21 June, 2008

More than beer and biscuits

Good to see reports in today's Irish Times that the Taoiseach has appointed Prof. Peter Clinch as a special advisor. He has a BA and MA degrees in economics and a PhD in environmental economics as well as a Diploma in environmental impact assessment.

What better man for the job at this point in time than someone who holds the
Jean Monnet Professor of European Environmental Policy! Jean Monnet was the architect of European unity, but I'd imagine that Peter will be dealing with issues closer to home than picking up the pieces from the Referendum.

Peter is 'an outspoken critic of decentralisation' according to the Irish Times, and if that is true, I'd tend to be of a like mind.
Two years ago I stated that decentralisation threatened the National Spatial Strategy, and I also suspected that pork was being doled out from the barrel. Devolving power to a proper system of regional governance would be great, but shifting jobs around can be counter-productive, particularly when the need for senior officials to meet face to face may result in mileage claims hitting stratospheric levels.

What annoys me most about the decentralisation programme isn't the 110% parking requirements for new government offices, or the so-called sustainable offices at Ireland West Airport Knock, or the way McCreevy slipped it into a budget speech, but the lack of any enthusiasm for cities having a place in Ireland's future. In my mind cities are the powerhouse for Ireland in the twenty-first century.

Back when I was at school, our geography book -'The World' by Sir Dudley Stamp highlighted Dublin for its production of beer and biscuits. Even then that sounded dated. Since then Dublin has played a crucial role in the development of Ireland's economy. It would be foolish not to ensure that cities like Dublin, Cork and Galway benefit strongly from government planning policies, and not just the Gateway Cities initiative. Since decentralisation was announced, I've been to packed-out meetings of angry Bord Iascaigh Maire staff who don't want leave Dún Laoghaire for Clonakilty, and architectural staff from the OPW who aren't impressed with plans to move them to Cork, Meath and Mayo. As the Trim Co. Meath information from the OPW puts it -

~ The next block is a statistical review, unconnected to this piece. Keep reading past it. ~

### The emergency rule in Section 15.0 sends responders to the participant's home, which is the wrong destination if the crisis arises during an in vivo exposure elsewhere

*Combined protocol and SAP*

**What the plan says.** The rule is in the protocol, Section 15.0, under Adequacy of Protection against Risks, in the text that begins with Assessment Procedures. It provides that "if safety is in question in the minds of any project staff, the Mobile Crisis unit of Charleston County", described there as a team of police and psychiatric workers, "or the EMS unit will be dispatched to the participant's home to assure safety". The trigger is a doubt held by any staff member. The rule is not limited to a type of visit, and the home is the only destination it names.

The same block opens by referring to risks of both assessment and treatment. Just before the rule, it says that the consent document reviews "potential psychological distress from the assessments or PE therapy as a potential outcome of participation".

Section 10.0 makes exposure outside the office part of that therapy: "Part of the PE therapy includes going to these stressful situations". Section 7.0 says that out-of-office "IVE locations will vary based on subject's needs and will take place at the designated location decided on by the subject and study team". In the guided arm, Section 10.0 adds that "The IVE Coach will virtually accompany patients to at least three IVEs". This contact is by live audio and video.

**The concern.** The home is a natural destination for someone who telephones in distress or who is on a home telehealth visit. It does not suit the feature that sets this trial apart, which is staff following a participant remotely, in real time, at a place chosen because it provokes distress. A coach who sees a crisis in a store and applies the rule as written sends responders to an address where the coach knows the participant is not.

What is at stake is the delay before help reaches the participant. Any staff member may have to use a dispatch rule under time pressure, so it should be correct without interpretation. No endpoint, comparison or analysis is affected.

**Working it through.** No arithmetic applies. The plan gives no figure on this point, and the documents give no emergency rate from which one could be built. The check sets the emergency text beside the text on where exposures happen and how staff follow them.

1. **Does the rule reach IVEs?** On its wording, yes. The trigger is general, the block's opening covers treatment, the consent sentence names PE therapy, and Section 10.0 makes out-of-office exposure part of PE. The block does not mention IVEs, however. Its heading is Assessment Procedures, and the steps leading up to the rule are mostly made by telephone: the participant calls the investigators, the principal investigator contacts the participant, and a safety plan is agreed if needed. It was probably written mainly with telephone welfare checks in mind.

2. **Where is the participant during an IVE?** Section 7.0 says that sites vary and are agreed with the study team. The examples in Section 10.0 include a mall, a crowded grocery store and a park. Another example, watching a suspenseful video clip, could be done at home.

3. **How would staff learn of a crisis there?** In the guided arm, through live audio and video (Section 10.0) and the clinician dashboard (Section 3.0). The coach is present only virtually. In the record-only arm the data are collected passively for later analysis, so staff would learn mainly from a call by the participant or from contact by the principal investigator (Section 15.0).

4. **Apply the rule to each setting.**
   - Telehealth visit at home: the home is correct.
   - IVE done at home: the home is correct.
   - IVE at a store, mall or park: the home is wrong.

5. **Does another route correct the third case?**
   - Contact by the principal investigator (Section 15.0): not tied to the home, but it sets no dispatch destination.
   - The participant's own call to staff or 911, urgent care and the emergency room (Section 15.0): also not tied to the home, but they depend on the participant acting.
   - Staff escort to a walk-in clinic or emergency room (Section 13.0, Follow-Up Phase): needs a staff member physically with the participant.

"There is no active rail link between Dublin and Trim at this time." For BIM, the quote in the info pack about Clonakilty must have rubbed salt in their wounds: -"A place of choice for the many and home to the lucky few". I can understand why DIG the Decentralisation Implementation Group (awful acronym) stated last year that "some elements are continuing to prove challenging, especially those relating to the State Agency sector."

Minister Éamon Ó Cuív appears to be no great fan of urban life, and in his
speech two days ago to the Rural Development Forum in Charleville in Cork, he quoted Professor Seamus Caulfield, "…'Perhaps the most unsustainable thing about rural housing is the case that is made against it.' " He also states that "rural residents expend less energy and produce fewer carbon dioxide emissions than their urban counterparts." Harry Magee cites Clinch as stating that greenhouse gas emissions reductions are one of the government's biggest challenges, and that Mr Cowen is very committed to making decisions based on sound evidence and research. Somehow I don't think that if we all head off to the dispersed village or baile fearann it will reduce emissions, unless we're all growing our own, and not driving anywhere, an unlikely prospect for the foreseeable future.